Dietary Supplements: What They Are and How to Choose One

Dietary supplements, or synonymously over the counter (OTC) medications, nutrition supplements, or health foods, are continuing to grow in availability and popularity. The term dietary supplements includes multivitamins or a single micronutrient, digestive enzymes, live-active bacterial cultures, fiber, laxatives, electrolytes, protein and amino acids… to name a few. So how do you know as a consumer which product is the best one for you? Or the better question being, are supplements necessary to achieve overall health and wellbeing? In this blog I’ll give you the facts on how to choose the best supplement for you and some general points to consider when beginning the supplement hunt.

Dietary Supplement Regulations

The term dietary supplements and their products are regulated under the Dietary Supplement Health and Education Act (DSHEA), enacted in 1994, an adjustment to the Federal Food, Drug and Cosmetic Act. This law has (a) designated supplements as their own entity vs a drug and (b) does not require the Food and Drug Administration’s (FDA) approval before its release to consumers. However, there are a couple of caveats in which the FDA has authority: if the dietary supplement contains a “new dietary ingredient” the manufacturer must submit a proposal at least 75 days before it lands on the market, the organization must be informed if a serious adverse event occurs from use of the product, and defines labeling of the products. This label must include the clear designation that the product is a “dietary supplement”, the product name, supplement facts label (similar to a nutrition facts label on food), manufacturer’s name, place of distribution, net quantity of its contents, serving size, and an ingredients list (i.e. fillers and other components not on the supplements facts list but are in the supplement). One key point to note is that there must be a serving size on the label, but is not defined by the FDA and is per the discretion of the manufacturer. Lastly, the supplement must also contain contact information for consumers to report adverse events or ask questions about the product. 

Dietary supplement labels cannot state that they are designed to cure, prevent, or treat disease.  Certain claims are allowed that designate the general use of the product and must include the statement “disclaimer”. The three disclaimers defined by the DSHEA include: defining the specific nutrient’s structure and function on the human body, associations with improving nutrient deficiency disease, and that it supports overall health and wellbeing. These are not regulated by the FDA and a product must include so on its label if using one or multiple of these disclaimers.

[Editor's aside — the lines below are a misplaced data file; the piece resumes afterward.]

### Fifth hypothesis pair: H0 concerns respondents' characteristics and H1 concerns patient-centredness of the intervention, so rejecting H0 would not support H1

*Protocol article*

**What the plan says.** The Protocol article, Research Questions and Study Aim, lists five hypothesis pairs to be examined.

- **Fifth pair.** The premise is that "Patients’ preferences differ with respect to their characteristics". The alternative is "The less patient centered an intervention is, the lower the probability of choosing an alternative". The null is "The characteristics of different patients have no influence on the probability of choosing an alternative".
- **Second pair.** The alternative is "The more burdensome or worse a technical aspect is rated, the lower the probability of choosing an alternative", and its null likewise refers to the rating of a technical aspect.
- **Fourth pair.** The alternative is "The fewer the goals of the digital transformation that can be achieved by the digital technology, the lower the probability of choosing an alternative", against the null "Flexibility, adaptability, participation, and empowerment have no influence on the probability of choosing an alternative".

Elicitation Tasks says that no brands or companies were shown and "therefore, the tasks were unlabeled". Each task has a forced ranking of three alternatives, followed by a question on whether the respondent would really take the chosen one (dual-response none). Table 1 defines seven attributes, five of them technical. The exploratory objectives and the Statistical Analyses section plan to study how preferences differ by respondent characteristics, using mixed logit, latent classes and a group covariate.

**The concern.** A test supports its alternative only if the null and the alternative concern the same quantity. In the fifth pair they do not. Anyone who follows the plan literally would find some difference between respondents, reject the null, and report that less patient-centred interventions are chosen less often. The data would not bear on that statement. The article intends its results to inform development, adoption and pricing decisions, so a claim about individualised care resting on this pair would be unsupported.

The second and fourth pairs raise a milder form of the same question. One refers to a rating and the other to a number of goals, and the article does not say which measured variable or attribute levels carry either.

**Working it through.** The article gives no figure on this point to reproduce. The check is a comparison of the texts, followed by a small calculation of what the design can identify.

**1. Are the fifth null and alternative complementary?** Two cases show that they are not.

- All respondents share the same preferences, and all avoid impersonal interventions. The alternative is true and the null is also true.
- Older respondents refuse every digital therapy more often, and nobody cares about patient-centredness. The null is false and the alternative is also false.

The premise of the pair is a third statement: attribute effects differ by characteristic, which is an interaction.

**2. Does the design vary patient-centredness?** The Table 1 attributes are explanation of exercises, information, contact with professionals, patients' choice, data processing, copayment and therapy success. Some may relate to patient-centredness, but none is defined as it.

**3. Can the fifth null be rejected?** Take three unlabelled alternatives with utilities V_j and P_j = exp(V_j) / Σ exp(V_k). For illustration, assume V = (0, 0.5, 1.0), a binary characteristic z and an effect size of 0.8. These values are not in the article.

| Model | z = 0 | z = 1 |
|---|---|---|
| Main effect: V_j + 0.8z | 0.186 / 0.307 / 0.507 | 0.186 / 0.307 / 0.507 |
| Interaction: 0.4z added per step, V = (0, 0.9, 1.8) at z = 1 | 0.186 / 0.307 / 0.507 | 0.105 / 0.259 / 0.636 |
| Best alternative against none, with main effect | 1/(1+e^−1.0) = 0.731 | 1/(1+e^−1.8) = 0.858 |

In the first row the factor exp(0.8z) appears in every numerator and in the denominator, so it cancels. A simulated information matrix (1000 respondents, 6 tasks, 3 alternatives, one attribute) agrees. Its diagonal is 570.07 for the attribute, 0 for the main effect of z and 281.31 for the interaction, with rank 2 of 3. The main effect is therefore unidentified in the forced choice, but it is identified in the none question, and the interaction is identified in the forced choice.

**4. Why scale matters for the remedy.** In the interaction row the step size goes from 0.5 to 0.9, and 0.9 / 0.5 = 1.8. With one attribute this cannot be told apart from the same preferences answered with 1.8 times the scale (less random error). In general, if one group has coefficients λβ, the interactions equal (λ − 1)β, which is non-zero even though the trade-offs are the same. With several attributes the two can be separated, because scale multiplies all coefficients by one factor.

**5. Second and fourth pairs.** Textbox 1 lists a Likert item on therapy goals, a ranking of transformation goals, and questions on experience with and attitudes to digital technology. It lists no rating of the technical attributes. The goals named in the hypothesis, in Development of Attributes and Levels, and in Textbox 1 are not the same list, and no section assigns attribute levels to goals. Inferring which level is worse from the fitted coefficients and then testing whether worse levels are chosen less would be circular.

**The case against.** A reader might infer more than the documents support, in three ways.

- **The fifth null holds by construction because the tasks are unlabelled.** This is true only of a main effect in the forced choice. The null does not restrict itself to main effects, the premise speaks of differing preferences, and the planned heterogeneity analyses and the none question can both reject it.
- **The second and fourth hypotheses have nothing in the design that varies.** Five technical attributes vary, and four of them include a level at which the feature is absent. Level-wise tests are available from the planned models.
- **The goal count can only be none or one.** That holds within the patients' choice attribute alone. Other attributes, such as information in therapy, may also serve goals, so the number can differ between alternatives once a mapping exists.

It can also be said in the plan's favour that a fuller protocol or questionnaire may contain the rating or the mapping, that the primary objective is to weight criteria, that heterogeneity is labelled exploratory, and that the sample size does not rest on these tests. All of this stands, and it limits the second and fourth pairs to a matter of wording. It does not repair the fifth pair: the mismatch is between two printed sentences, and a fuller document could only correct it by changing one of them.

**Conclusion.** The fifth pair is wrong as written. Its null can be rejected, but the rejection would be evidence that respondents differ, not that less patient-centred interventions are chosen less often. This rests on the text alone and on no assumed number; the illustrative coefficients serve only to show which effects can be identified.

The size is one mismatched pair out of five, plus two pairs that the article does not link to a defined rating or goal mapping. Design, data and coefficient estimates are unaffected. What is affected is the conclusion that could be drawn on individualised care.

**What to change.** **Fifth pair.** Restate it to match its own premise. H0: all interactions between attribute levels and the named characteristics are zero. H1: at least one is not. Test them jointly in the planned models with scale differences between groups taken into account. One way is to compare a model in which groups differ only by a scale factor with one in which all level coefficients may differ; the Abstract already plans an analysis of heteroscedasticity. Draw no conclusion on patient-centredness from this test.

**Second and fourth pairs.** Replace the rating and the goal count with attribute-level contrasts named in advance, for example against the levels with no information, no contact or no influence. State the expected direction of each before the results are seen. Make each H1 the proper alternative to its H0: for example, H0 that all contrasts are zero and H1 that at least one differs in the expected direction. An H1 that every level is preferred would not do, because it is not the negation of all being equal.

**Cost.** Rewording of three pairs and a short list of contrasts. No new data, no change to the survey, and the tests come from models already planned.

Good Manufacturing Practices

In 1999 the FDA defined good manufacturing practices (GMP) for dietary supplements. GMP is regulated by the National Products Association (NPA). Audits are conducted by the NPA to ensure manufacturers are following the rules and regulations to meet GMP. Manufacturers must meet standards of “identity, purity, quality, strength, and composition” defined in their product(s) sold. Today, dietary supplements will include GMP labels verifying they have met these standards.

Certifications that confirm a well-regulated product

As the FDA is not approving the release of most dietary supplements, and the DSHEA does not have third party testing labels, some independent organizations have created certifications for an easy way to spot reputable products. The main three I look for personally and professionally when recommending supplements include the National Sanitation Foundation (NSF), United States Pharmacopeia (USP), and NPA GMP. 

Do I even need to take dietary supplements?

First and foremost, I recommend discussing the use of supplements with your doctor, pharmacist, and, if you have one established, a dietitian. It’s essential to understand the supplement-drug interaction with any current medications before starting a supplement. As a dietitian, I explore my client’s diet and dietary interventions regarding food and fluids, lab values, activity level, and any chronic disease states before encouraging supplements. With a well balanced diet and no health concerns, it may not be necessary to add a supplement(s) to meet one’s nutritional needs and improve their health. Some individuals may require support from multiple supplements or just one, depending on their specific case. If taking supplements due to abnormal lab results, especially for fat soluble vitamin deficiencies like vitamin D, K E and A, I would recommend speaking with your health care team to understand the dose required and when rechecking labs is necessary. Many micronutrients, like the popular magnesium, come in different forms and one form may be better than the other depending on the support it’s intended for. Dietary supplements like electrolyte additives and protein powders should still be considered the same as taking a gummy or capsule: understand your specific dietary needs and potential medication interactions with ingredients in these supplements, search for third party tested certifications, and it’s very individualized whether someone needs to consume these to achieve overall health and wellbeing.

Have further questions on starting a dietary supplement? Consider reaching out to us at Enhance Nutrition and we can support you with integrating these products, if appropriate, into your overall nutrition goals. 

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